The federal government will not borrow money from the Central Bank of Nigeria (CBN) unlawfully, Atiku Bagudu, minister of budget and economic planning, has said.
Bagudu said the government has cut back on borrowing and debt service as part of measures to boost the confidence of private investors in the economy.
BusinessDay had reported last week that Nigeria’s public debt profile will show over eightfold increase in the last 10 years when the central bank loan that President Bola Tinubu has been given the green light to securitise is included in the official data.
The federal government’s N28.8 trillion budget for this year has a deficit of N9.8 trillion, which will be financed mainly by new borrowings.
“We are not going to crowd out the private sector because the first thing the President has directed is that we are no longer going to borrow money unlawfully,” Bagudu told journalists in Lagos on Friday. “So the central bank is not going to print money for the government any more.”
He said should the government borrow from the central bank, it would be “within what the law allows”.
The law allows the central bank to lend to the federal government through Ways and Means Advances, a loan facility used to finance the government in periods of temporary budget shortfalls subject to limits imposed by law. The government can borrow up to five percent of its actual revenue for the previous year from the CBN.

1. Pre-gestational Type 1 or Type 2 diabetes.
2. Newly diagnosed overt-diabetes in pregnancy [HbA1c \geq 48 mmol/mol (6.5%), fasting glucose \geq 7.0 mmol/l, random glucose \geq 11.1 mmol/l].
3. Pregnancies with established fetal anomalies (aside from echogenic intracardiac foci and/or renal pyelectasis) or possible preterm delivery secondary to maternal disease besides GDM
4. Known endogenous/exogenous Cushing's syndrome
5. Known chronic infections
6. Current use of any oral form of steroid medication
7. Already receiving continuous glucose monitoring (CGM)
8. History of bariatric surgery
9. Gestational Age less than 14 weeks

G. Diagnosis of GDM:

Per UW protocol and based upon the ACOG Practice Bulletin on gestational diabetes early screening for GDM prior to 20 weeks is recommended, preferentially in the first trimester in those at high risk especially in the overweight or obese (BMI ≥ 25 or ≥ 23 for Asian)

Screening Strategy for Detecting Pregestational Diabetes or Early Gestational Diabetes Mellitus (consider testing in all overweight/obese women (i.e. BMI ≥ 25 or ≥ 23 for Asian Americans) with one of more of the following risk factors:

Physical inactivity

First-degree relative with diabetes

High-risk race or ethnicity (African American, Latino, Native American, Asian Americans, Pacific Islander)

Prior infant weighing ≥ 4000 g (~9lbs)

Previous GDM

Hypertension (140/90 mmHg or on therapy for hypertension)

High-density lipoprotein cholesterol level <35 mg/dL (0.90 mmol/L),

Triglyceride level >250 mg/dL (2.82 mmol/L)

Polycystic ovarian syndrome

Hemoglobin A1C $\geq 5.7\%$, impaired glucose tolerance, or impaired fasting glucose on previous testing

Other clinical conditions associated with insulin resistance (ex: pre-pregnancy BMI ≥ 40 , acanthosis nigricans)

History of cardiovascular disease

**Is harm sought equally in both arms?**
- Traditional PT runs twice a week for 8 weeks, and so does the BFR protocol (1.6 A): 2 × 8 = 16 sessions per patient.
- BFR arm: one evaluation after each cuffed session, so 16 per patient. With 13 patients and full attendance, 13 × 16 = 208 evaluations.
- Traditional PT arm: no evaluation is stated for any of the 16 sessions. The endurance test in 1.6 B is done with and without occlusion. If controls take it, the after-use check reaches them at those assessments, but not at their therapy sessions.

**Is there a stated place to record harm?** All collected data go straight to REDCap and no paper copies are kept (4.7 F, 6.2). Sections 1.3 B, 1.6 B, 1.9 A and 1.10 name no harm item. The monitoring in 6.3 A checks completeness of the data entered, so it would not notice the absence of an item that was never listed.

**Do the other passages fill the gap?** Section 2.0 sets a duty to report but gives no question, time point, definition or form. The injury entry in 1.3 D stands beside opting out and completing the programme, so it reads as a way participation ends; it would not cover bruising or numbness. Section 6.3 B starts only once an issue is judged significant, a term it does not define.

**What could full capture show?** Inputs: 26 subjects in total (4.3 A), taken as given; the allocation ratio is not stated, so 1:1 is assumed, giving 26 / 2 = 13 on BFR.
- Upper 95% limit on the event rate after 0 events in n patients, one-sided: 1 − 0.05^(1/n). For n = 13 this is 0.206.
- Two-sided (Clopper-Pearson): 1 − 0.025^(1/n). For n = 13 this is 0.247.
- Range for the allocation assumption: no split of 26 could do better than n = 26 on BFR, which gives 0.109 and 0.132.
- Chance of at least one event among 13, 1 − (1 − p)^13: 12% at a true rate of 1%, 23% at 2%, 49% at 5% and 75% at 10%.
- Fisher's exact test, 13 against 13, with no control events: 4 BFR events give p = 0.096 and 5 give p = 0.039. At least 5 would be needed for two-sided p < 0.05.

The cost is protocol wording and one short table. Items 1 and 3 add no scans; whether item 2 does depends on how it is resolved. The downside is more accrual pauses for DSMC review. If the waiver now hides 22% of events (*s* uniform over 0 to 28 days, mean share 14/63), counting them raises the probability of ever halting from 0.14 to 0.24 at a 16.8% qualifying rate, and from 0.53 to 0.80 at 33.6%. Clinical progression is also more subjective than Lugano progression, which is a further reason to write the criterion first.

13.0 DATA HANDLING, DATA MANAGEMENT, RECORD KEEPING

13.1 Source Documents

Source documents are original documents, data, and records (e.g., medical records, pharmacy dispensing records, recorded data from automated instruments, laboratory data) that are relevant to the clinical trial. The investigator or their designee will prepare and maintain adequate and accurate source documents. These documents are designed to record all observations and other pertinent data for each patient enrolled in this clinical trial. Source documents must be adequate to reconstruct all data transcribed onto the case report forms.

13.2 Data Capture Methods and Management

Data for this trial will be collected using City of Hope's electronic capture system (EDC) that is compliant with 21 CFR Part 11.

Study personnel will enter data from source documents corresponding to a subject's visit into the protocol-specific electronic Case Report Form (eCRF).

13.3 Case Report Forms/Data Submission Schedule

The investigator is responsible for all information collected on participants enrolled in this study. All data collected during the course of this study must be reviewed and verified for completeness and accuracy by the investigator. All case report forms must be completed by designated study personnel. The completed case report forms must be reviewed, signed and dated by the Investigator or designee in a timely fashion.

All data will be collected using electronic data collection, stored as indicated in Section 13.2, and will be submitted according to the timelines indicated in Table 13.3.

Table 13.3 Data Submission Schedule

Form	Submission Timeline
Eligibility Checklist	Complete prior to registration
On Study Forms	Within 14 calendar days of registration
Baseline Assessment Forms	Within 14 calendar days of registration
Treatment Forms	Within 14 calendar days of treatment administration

“The law allows and anticipates that every government around the world may need to go to the central bank… So it’s not an usual thing,” Bagudu said.
He said the government would issue bonds to raise funds. “It even provides opportunities for some private investors who have money to buy government bonds.”
He said the government needs to borrow to enable it provide more infrastructure and security in the country.
“Some things cannot wait. We have many children; we want them to have education. We have a security challenge; we need more boots on the ground. So as much as you will want to cut back on borrowings, there is an irreducible minimum that you need to do,” he said.
The minister highlighted the need for the country to ramp up revenue generation.
“When you are collecting about 10 percent of your GDP as revenue, you don’t need analysts to tell you that you have a revenue problem. Where your revenue to GDP ratio is about the second or third lowest in the world, again you don’t need an analyst to tell you there is a problem. And fixing it does even mean increasing tax rates. But it may mean efficiency in collection,” he said.
There are countries in the world that collect 50 percent of their GDP as revenue, according to the minister.
Nigeria has seen its public debt grow steadily to levels that have left many worried as government revenues remain low. Its debt-to-GDP ratio was increased from 25 percent to 40 percent in 2021.
Debt service costs gobbled up 96.3 percent of government revenue in 2022, up from 83.2 percent in the previous year, according to the World Bank.
As of September 2023, debt service was N5.66 trillion, representing 40 percent of aggregate expenditure and 64 percent of revenue, Bagudu said while presenting the highlights of the 2024 budget proposal.